In the Red Records lives in a bright red (of course) shack hiding in the backyard of label founder Larry Hardy’s immaculate Eagle Rock bungalow. His home is so nice it should be on TV — and thanks to Maria Bamford’s Lady Dynamite, it was, featuring in the episode “Bisexual Because of Meth.”
On the stereo when he opens the door: Cold Sun, the devoted disciples of the 13th Floor Elevators whose staggering 1970 Dark Shadows album went unreleased for decades. On the floor, capping a row of dozens of LPs awaiting further attention: the Canadian proto-punk group Simply Saucer’s Cyborgs Revisited, destined for deluxe reissue on In the Red soon. And on the swooped midcentury modern couch facing two luxurious red (of course) audiophile speakers: Hardy and his mini-dachshund Virginia, who’s currently relaxing so deeply she’s about to sink into a coma.
It’s all so neat, clean, precise and serene — the very opposite of the garage, punk and rock & roll records that Hardy and In the Red keep making, 25 years and more than 300 releases since he was just an inspired night-shift worker at an Orange County supermarket who decided to start a label to press a single for his then-favorite band, The Gories.
“I’m 52 and I still listen to noisy punk,” Hardy says. “I used to worry when I was a kid because older people I knew didn’t like punk. They liked jazz! They’d get mellow! I don’t wanna ever be that guy — and I’m not. I still have all my old records, I still listen to them, I still love noisy guitar music. I don’t think that’s gonna change.”
In the Red celebrates its 25th anniversary this weekend at the Echo and Echoplex, thanks to a chance meeting with the Echo’s Mitchell Frank, a longtime ITR fan who’d been patiently suggesting a blow-out for decades and decided to test the idea again. This time, it made sense, Hardy says: The bands were ready, the venue was set and the milestone was too good to pass by, and so in April, the birthday invites went out.
In the Red’s silver jubilee is three nights presenting two and a half decades of music, including a one-night-only reunion by the ferocious Hunches, the fully reunited Jon Spencer/Cristina Martinez group Boss Hog, a rare L.A. appearance by Detroit’s Gories and a wave of sets from recent-ish L.A. signees such as Wounded Lion, Zig Zags, CFM, Meatbodies, Side Eyes and, of course, Mikal Cronin and pal Ty Segall. Hardy would love to have signed Segall — who these days releases most of his solo stuff on Drag City — long ago; but when the band Segall was traveling with passed Hardy their demo, Ty got shy. Later he’d tell Hardy: “I had mine in my pocket, but they gave you one and I didn’t wanna give you one, too. I didn’t wanna be that guy!” “No! Be that guy!” Hardy laughs now.
“Compared to other quote-unquote garage labels
The anniversary is all a little bigger than he thought it would be, Hardy says. When he started, the idea was to do 10 7-inch singles and quit at a nice round number. But the bands kept leading him to other bands he'd love, and then In the Red went into the black enough for him to go part-time at work. By the early 2000s, In the Red had cultivated a new generation of bands — The Hunches, The Hospitals, The Clone Defects, The Piranhas, The Ponys, Black Lips and Jay Reatard — and established a reputation as one of the best independent rock labels in the country. Even The White Stripes once recorded a very early tape they titled “The In the Red Demo,” Hardy says — proof that his little red shack sounded like a dream home to a certain kind of musician.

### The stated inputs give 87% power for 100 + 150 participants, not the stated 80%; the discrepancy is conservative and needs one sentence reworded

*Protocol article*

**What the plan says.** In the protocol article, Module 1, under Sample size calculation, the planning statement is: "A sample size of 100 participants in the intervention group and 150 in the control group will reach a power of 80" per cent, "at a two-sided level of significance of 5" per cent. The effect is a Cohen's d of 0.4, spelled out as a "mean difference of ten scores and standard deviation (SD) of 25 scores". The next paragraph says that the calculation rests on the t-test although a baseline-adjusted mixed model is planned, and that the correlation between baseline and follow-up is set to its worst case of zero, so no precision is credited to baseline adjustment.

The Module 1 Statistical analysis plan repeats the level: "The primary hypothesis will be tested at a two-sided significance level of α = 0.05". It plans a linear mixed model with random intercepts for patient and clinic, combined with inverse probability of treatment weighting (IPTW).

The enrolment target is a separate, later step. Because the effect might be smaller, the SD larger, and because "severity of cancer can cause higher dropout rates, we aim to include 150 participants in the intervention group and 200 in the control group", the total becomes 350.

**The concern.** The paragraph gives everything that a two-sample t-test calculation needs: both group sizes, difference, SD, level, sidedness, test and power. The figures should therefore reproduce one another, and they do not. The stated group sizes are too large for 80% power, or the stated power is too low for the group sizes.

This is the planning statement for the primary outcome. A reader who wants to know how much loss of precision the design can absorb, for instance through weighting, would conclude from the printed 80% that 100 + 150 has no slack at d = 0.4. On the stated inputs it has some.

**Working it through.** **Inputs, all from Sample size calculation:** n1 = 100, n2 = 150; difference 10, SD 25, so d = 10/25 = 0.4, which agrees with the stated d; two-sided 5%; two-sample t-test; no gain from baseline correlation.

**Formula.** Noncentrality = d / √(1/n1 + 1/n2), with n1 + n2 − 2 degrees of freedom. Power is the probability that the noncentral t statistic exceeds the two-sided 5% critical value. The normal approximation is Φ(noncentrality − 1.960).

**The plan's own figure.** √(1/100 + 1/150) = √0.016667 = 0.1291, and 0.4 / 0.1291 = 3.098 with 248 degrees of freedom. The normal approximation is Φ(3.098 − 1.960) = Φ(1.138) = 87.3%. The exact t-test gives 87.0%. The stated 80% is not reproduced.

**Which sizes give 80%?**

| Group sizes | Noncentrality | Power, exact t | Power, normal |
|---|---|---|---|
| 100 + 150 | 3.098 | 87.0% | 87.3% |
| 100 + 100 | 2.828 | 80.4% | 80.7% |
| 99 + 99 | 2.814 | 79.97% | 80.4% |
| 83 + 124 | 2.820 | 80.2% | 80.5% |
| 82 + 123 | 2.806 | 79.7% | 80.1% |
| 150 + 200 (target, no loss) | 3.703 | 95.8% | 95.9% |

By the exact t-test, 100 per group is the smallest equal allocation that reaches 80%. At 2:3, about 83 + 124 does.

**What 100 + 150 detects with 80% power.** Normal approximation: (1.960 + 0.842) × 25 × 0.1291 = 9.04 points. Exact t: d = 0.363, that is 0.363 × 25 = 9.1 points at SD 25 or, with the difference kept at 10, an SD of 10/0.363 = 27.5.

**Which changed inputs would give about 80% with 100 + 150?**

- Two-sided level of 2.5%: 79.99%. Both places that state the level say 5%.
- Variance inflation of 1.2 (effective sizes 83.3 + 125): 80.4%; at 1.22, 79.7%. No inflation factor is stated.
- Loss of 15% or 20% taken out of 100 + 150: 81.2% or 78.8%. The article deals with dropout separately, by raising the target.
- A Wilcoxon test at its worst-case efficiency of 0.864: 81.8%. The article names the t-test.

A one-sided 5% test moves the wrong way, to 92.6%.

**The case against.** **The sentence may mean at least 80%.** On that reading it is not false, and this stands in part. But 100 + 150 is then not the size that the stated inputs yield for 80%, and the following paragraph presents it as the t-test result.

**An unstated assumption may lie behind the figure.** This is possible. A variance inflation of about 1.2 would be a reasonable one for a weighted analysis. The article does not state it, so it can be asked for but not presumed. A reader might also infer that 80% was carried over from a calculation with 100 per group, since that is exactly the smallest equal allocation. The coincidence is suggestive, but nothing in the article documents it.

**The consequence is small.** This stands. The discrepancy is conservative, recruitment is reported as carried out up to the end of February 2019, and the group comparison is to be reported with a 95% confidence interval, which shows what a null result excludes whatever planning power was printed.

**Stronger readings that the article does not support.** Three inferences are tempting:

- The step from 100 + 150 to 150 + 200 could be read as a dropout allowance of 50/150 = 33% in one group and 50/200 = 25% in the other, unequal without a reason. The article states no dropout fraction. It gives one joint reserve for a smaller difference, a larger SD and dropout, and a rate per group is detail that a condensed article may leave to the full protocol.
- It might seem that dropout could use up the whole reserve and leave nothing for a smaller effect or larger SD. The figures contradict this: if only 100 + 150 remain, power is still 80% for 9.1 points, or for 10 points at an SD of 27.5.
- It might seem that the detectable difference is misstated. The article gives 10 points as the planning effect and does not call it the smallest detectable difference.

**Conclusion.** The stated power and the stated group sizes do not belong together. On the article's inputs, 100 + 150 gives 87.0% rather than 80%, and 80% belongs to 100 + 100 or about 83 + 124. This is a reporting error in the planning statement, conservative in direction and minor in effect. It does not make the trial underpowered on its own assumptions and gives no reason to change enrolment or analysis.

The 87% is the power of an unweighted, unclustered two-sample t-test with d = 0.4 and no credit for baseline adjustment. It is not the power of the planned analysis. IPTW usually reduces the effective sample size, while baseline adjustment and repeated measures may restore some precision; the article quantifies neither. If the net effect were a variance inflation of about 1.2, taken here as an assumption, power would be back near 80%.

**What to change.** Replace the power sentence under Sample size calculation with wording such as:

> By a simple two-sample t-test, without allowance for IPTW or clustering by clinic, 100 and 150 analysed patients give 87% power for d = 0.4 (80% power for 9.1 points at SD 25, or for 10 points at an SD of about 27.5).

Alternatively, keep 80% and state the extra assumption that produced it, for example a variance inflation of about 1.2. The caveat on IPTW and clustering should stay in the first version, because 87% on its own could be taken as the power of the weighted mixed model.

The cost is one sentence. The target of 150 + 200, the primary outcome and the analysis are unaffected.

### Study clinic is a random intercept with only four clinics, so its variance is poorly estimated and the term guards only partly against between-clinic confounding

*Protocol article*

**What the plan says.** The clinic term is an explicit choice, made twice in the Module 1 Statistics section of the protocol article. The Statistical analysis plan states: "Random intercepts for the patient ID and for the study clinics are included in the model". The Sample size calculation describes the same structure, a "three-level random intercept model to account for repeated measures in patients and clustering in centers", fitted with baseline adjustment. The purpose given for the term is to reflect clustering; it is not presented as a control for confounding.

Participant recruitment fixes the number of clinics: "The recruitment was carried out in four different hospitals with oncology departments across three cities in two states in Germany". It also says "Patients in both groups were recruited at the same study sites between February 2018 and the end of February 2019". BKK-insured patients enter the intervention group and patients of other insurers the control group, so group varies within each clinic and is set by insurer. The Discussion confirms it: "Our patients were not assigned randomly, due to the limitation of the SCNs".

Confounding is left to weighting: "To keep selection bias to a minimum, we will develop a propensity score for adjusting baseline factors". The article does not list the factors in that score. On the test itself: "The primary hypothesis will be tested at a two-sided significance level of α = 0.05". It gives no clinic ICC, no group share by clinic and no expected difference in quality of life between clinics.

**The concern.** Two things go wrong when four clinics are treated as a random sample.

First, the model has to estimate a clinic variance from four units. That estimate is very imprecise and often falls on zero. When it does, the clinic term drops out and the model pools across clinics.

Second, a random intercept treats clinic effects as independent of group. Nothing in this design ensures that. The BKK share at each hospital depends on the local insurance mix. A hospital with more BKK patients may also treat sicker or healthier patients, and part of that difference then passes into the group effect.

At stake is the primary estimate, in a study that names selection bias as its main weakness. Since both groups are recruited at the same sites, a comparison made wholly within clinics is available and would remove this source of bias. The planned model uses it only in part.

“Psychotronic magazine wrote a review of the Cheater Slicks record and called it ‘garage music for Sonic Youth fans’ — too retro for Sonic Youth fans, too weird for garage fans,” he says. That may have been meant as an insult, but it's a source of pride now. In the Red was and is a place for musicians to pry open garage and blues and rock & roll and figure out where the noise really comes from — and if they can’t put it back together exactly the way they found it, so much the better.
Before In the Red, garage rock was simpler. It meant songs made circa '66 by bands ripping off The Rolling Stones with enthusiasm and/or fuzz, or songs made by bands decades later reverently trying to match the originals. But after 25 years of In the Red, what is garage rock now? Thee Oh Sees? Black Lips? The Oblivians? Wounded Lion? The Hunches? Hardy's label broke the sound wide open. He even put out records with synthesizers. (He remembers The Necessary Evils wanting to leave the synthesizer off the album credits, so purchasers wouldn’t recoil in disgust: “People were like, ‘You can’t have synthesizers! That’s a black eye for you!’” he says. “But Devo had synths.”)
“I never understood why you’d wanna make a band sound like a bygone era,” Hardy says. “When I worked with Sparks — total heroes of mine since I was a little kid — they were commenting that they didn’t know the label, so they checked it out and said, ‘We get the feeling we fit in somehow because it looks like everything is kind of eccentric. And that’s us.’ That’s perfect. Until they said it, I could never figure it out myself. But compared to other quote-unquote garage labels, we always had the stuff that didn’t fit in, and a lot that I don’t think is garage at all. Eccentricity is the thread — there’s always a weird side to it.”
In the Red Records' 25th anniversary takes over the Echo and Echoplex this Thursday through Saturday, July 14-16. Three-day passes are sold out but some single-day tickets are still available via theecho.com.
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